Page 1 of 2 12 LastLast
Results 1 to 10 of 14

Thread: Saw Mill Prices to Mill Lumber?

  1. #1
    Join Date
    Mar 2011
    Location
    Red Feather Lakes, CO
    Posts
    99

    Saw Mill Prices to Mill Lumber?

    I have a bunch of beetle kill pine logs that I need to have milled. The local mill quoted $200.00 an hour to mill it. I don't mind paying that if they produce a good amount. A person should get paid for what they do.
    It is a round blade type of mill. They have the potential to produce it fast, from what I have heard. The logs are a minimum of 15 inches diameter and average 12 foot long.

    1. Is that price about the norm?
    2. How much should I be able to expect, ball park, to get milled in an hour? I want half 1 inch and half 3/4 inch and as wide as they can cut it. No dimensional lumber. I can do that later.

    What I am trying to avoid is paying 200 to get each log milled. At a price of 200 each log I would do better to buy a mill. I am going to do that eventually but it isn't in the budget till at least next summer.
    Last edited by Mark Rice; 04-09-2011 at 03:46 PM.

  2. #2
    Join Date
    Jun 2010
    Location
    Vancouver Island, Courtenay/Comox Valley, British Columbia
    Posts
    3,220
    Hi Mark, this is going to be a little like comparing apples to oranges, but:

    I don't know where you live, but where I live on Vancouver Island, British Columbia, I can get a guy to come to my house with a portable sawmill, and he'll do as much as he can for $300/day. He says he can mill about 1000bf per day. More than one guy gave me the same price. (I have several big leaf maples that need to come down shortly, weather permitting.) For me, it's a whole production and $$$ just to get 2-3K bf to/from the mill, so I'll just do it at home, thanks.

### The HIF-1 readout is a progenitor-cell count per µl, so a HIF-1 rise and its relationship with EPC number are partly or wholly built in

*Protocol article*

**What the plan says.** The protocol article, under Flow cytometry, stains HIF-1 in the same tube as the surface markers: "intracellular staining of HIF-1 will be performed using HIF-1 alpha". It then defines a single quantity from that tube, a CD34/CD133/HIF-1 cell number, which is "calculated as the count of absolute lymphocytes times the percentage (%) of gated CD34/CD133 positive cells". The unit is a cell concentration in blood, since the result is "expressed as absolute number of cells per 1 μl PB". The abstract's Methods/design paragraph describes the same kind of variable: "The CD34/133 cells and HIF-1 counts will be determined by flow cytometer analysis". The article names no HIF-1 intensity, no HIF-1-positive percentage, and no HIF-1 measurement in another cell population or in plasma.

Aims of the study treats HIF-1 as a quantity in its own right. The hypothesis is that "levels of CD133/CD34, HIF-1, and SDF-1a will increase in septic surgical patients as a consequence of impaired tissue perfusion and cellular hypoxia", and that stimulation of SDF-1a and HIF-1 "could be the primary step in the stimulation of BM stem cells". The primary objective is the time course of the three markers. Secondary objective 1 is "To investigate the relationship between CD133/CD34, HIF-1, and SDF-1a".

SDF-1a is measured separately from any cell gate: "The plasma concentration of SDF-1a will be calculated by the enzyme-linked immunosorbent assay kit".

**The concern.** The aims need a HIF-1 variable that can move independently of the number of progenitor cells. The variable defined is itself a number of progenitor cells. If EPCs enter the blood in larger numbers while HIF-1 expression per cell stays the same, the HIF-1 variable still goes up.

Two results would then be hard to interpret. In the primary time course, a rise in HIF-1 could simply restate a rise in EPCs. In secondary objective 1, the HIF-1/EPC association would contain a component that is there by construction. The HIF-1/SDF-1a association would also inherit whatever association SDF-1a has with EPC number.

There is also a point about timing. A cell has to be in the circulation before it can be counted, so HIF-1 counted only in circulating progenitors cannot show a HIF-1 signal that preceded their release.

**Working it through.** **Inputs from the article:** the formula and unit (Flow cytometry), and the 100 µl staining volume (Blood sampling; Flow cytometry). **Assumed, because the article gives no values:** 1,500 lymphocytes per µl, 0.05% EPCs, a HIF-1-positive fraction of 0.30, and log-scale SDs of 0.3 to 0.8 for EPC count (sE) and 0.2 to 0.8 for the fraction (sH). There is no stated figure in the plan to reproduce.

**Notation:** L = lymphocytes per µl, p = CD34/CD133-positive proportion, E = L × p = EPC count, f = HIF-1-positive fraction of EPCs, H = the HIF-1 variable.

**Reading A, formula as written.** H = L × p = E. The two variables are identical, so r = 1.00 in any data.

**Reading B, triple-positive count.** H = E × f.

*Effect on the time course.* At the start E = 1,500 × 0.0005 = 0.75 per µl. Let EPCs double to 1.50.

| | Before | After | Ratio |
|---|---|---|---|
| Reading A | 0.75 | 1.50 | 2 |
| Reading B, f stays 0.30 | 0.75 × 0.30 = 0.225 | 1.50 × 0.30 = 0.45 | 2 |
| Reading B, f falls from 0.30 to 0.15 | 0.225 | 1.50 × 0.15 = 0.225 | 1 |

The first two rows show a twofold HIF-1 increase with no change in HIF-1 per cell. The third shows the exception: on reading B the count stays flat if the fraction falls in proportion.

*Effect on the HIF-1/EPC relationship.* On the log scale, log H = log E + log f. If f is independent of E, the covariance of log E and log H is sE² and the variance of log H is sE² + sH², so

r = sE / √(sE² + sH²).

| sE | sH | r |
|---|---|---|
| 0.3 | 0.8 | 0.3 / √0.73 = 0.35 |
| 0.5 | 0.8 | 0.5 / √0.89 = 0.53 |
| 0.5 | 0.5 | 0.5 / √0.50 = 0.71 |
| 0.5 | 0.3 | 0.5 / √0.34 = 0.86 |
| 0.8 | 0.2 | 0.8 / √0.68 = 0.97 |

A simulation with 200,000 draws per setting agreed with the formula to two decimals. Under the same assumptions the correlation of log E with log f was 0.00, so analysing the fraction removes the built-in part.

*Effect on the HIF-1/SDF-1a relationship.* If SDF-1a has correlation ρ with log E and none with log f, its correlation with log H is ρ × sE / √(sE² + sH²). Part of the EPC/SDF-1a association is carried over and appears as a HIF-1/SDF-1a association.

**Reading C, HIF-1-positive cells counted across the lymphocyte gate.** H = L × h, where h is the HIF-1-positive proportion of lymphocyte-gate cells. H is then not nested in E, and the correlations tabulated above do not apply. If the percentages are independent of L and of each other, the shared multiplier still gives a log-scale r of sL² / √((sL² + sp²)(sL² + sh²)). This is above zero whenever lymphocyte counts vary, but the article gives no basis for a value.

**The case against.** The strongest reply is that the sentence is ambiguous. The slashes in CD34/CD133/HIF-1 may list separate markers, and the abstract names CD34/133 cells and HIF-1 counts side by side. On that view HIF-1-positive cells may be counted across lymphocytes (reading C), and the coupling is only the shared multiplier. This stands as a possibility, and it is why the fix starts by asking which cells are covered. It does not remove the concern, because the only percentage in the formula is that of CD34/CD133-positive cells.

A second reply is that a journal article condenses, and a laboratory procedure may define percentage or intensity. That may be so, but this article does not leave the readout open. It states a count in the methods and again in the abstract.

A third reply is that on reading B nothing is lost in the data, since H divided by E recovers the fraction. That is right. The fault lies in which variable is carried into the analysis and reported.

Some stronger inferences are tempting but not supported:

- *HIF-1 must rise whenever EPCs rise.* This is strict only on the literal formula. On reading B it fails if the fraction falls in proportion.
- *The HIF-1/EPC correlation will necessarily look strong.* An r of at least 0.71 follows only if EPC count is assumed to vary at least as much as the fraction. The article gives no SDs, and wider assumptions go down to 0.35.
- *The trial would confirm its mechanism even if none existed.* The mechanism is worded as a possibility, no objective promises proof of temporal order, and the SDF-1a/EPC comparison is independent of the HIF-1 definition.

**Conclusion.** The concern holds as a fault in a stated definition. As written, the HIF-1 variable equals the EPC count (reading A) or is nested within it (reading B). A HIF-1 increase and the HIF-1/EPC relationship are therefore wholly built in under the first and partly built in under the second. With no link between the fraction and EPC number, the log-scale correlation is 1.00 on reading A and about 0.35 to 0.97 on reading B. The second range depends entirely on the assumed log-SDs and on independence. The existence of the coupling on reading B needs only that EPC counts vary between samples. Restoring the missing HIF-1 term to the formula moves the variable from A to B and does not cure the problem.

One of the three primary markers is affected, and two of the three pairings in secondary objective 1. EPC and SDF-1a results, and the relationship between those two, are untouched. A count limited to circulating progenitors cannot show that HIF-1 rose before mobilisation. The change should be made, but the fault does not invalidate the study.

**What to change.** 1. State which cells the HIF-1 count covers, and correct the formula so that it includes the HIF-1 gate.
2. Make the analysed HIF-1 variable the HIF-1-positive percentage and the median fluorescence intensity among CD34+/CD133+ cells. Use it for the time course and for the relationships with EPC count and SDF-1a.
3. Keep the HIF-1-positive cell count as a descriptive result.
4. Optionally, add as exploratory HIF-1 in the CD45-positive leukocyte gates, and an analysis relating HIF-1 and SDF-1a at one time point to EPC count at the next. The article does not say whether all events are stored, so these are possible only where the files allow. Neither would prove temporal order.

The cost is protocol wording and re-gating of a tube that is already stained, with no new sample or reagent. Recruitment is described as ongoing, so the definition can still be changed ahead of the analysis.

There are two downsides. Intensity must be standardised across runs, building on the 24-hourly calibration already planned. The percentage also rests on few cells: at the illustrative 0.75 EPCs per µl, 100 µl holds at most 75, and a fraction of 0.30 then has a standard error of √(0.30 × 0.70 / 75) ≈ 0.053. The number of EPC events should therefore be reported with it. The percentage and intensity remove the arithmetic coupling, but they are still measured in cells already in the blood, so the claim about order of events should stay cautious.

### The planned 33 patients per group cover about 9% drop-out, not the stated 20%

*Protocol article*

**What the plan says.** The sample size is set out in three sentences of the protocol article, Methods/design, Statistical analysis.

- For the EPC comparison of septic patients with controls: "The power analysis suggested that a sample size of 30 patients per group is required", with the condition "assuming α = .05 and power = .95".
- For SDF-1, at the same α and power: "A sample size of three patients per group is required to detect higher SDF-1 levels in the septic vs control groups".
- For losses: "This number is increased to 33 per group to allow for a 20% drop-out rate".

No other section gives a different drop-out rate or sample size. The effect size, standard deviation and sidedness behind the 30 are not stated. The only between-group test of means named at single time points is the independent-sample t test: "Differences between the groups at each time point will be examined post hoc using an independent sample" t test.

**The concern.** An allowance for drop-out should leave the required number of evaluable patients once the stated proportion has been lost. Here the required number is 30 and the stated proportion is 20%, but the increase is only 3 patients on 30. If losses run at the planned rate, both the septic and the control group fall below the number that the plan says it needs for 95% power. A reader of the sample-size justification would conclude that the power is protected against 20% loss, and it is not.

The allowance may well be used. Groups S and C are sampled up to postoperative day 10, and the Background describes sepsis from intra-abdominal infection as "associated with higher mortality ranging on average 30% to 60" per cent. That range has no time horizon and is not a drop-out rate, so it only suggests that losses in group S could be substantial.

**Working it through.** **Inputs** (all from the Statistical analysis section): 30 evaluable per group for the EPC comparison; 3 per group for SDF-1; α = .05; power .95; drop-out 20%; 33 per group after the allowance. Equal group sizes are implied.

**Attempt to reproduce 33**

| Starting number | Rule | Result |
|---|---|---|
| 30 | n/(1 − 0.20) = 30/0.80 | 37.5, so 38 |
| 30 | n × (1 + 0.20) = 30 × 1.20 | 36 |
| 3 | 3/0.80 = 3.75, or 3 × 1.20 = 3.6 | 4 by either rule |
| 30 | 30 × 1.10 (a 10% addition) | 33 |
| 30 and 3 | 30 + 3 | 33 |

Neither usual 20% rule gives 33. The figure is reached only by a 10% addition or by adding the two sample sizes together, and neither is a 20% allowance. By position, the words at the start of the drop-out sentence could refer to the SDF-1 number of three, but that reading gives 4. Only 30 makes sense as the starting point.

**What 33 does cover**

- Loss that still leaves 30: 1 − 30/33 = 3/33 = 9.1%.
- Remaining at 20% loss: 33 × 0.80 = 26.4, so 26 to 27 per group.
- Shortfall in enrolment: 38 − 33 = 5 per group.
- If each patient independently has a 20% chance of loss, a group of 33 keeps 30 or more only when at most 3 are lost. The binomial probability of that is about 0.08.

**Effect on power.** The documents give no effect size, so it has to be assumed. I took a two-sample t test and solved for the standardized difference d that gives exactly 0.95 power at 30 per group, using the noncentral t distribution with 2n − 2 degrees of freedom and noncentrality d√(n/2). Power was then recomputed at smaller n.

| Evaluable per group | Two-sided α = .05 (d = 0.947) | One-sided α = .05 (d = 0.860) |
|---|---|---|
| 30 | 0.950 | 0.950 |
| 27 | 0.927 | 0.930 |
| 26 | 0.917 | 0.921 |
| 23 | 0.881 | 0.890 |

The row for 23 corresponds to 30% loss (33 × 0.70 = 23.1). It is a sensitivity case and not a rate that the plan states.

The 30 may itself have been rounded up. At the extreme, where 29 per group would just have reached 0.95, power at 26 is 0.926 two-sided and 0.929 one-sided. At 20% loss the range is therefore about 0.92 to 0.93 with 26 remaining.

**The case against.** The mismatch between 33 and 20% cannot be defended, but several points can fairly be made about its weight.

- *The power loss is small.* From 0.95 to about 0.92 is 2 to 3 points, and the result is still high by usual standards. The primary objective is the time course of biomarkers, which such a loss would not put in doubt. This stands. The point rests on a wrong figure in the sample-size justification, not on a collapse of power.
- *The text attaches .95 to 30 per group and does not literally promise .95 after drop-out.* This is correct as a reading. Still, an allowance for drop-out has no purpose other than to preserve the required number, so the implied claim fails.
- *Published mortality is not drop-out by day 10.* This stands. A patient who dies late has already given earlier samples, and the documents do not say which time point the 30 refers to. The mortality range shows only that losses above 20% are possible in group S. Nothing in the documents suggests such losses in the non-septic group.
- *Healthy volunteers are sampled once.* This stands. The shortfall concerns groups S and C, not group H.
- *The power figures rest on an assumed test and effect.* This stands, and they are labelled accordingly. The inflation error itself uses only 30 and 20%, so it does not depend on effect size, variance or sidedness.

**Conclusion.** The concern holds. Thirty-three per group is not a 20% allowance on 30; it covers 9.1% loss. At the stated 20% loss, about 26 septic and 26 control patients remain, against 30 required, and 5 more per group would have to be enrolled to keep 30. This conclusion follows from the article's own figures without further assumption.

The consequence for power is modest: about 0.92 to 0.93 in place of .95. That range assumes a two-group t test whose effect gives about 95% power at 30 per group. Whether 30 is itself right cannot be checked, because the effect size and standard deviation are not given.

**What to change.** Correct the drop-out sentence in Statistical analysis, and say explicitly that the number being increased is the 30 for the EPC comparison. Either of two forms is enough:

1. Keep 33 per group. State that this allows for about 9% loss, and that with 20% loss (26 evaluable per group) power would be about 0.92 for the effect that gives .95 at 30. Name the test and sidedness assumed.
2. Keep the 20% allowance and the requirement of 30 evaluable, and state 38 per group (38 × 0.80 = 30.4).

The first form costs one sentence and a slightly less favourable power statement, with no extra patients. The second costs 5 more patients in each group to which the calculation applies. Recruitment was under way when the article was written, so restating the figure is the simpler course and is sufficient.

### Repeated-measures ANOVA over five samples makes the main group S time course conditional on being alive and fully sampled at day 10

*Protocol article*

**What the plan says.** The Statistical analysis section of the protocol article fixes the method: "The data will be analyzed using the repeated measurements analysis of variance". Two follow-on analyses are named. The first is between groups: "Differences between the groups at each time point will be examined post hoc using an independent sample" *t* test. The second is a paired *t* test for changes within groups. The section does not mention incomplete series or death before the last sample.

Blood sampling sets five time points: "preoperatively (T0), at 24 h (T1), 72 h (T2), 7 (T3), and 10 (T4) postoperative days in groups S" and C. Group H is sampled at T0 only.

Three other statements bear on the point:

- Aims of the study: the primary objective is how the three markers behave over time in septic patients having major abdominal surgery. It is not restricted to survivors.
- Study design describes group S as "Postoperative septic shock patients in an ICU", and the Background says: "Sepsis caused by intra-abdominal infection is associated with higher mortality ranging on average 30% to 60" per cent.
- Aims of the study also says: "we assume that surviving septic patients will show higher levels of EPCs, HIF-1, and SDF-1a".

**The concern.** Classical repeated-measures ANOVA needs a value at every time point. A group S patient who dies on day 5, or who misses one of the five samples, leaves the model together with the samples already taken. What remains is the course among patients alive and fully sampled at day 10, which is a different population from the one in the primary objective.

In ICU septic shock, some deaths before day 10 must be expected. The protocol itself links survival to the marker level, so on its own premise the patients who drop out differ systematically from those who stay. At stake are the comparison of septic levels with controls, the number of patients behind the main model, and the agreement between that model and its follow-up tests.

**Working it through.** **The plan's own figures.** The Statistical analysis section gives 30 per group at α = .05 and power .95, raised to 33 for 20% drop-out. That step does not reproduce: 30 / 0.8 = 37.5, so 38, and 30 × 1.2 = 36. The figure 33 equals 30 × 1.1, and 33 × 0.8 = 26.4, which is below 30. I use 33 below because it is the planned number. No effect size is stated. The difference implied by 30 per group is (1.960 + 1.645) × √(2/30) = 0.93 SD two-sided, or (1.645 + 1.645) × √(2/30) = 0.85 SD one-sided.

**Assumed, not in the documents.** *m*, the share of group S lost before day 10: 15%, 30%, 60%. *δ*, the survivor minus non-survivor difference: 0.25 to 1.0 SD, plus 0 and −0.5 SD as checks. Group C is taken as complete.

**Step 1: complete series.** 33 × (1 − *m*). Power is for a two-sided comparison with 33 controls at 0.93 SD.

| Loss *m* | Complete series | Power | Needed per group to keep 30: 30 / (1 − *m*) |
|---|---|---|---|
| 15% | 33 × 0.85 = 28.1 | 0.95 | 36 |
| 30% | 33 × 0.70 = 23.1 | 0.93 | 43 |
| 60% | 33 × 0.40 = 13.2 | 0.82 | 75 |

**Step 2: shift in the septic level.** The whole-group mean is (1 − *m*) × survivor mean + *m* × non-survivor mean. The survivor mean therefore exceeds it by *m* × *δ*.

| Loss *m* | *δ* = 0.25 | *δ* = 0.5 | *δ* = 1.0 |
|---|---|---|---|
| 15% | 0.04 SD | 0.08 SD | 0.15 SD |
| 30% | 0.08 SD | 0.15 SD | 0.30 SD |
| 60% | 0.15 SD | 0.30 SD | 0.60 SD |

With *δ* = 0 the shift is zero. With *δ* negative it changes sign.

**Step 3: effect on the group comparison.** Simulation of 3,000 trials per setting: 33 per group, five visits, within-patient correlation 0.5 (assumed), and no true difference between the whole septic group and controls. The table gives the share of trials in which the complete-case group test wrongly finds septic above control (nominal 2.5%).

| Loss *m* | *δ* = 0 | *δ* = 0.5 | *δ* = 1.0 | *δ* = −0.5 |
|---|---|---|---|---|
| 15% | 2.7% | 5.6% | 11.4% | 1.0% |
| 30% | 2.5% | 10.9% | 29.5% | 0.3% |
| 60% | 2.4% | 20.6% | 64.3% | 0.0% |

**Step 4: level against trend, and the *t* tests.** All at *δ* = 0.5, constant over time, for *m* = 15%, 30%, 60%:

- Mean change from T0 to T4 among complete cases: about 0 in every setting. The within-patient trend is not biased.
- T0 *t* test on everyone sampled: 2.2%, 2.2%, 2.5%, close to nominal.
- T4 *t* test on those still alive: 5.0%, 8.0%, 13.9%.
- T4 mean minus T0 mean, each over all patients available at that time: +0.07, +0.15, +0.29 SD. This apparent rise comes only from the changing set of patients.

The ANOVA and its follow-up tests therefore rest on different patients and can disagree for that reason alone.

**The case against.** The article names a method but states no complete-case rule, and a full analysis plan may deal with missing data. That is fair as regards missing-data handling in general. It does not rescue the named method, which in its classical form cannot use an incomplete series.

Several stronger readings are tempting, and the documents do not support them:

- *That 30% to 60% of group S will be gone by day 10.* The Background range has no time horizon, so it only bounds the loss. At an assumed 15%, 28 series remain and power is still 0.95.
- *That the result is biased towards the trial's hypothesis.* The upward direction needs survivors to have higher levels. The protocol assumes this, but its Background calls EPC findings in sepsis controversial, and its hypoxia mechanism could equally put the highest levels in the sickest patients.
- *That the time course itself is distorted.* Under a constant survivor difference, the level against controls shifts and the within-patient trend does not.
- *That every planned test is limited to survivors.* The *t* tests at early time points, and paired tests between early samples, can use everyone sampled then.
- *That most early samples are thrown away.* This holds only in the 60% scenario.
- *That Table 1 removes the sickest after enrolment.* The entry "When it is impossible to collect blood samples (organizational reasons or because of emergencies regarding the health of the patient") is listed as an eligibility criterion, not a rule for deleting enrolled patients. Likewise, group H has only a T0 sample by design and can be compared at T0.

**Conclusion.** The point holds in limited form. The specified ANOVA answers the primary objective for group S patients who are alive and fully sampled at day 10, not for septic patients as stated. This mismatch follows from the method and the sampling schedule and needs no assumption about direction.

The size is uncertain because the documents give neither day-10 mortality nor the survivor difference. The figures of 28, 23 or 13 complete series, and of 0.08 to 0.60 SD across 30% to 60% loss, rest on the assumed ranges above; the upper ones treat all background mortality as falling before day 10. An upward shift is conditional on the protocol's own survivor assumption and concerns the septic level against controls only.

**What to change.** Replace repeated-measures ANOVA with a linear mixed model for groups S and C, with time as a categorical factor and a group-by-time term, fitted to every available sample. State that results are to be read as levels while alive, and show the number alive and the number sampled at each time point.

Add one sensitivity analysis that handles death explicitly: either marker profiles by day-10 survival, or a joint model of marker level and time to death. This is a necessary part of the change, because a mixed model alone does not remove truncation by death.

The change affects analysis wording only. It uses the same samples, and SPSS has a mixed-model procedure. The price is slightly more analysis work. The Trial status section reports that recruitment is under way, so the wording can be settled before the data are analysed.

So I guess the question for you is how many bf/hour can your mill process, and what's the cost of getting it to/from there?

    Here's a small chart for quick and dirty estimating bf from a tree. http://www.clemson.edu/extfor/pest_m...nt/forlf15.htm or figure for 2' diameter, every foot of length is about 25bf (which is what I was told too).

    I hope this helps,
    Last edited by Cynthia White; 04-09-2011 at 03:57 PM. Reason: added calculator
    AKA Young Grasshopper Woodworker
    AKA The Rookie

  3. #3
    Join Date
    Dec 2006
    Location
    Oliver Springs, TN
    Posts
    1,726
    Around here sawyers with portables are charging from 175 to 200 per 1000 board ft.

    If it's a production mill I'd say they could crank it out fairly quickly. If I knew they could cut a minimum 1000 bd/ft an hour and I didn't have to hall them a long way I'd go with the circle mill. At 200 an hour I'd probable look for someone who would charge by the thousand. To me it's a known quantity. I know exactly what it would cost.

    The last I had cut including my expenses (gas, diesel, new bar for saw) I had between 20 and 25 cents a board foot in it. I ended up with close to 2000 bd/ft.

  4. #4
    Join Date
    May 2009
    Location
    Syracuse, Nebraska
    Posts
    669
    My local sawyer gets $90 an hour plus cost of blades damaged by metal, not normal wear. That is for logs delivered to his site. He doesn't travel. His band mill will do 36" dia X 24 ft. long , though he says he's never had one that big......yet.

  5. #5
    Join Date
    Mar 2008
    Location
    NH
    Posts
    4,005